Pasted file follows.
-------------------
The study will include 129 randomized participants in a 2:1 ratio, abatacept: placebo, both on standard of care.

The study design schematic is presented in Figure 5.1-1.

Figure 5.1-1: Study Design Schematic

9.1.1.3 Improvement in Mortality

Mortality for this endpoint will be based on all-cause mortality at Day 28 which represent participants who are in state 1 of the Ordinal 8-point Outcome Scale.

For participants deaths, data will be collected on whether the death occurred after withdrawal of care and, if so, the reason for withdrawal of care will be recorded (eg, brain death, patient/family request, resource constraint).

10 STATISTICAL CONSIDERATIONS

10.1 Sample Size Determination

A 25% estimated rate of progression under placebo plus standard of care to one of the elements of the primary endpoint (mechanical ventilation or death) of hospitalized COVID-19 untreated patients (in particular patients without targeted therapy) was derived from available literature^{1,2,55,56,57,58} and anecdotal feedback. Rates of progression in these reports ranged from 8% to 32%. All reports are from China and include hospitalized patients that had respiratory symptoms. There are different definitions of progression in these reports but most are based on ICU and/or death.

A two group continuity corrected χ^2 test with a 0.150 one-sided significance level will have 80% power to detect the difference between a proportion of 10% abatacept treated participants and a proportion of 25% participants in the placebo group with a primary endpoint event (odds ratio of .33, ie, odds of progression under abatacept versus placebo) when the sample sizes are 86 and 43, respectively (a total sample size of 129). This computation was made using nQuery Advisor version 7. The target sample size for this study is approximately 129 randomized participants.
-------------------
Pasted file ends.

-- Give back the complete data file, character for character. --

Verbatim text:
The study will include 129 randomized participants in a 2:1 ratio, abatacept: placebo, both on standard of care.

The study design schematic is presented in Figure 5.1-1.

Figure 5.1-1: Study Design Schematic

9.1.1.3 Improvement in Mortality

Mortality for this endpoint will be based on all-cause mortality at Day 28 which represent participants who are in state 1 of the Ordinal 8-point Outcome Scale.

For participants deaths, data will be collected on whether the death occurred after withdrawal of care and, if so, the reason for withdrawal of care will be recorded (eg, brain death, patient/family request, resource constraint).

10 STATISTICAL CONSIDERATIONS

10.1 Sample Size Determination

A 25% estimated rate of progression under placebo plus standard of care to one of the elements of the primary endpoint (mechanical ventilation or death) of hospitalized COVID-19 untreated patients (in particular patients without targeted therapy) was derived from available literature^{1,2,55,56,57,58} and anecdotal feedback. Rates of progression in these reports ranged from 8% to 32%. All reports are from China and include hospitalized patients that had respiratory symptoms. There are different definitions of progression in these reports but most are based on ICU and/or death.

A two group continuity corrected χ^2 test with a 0.150 one-sided significance level will have 80% power to detect the difference between a proportion of 10% abatacept treated participants and a proportion of 25% participants in the placebo group with a primary endpoint event (odds ratio of .33, ie, odds of progression under abatacept versus placebo) when the sample sizes are 86 and 43, respectively (a total sample size of 129). This computation was made using nQuery Advisor version 7. The target sample size for this study is approximately 129 randomized participants.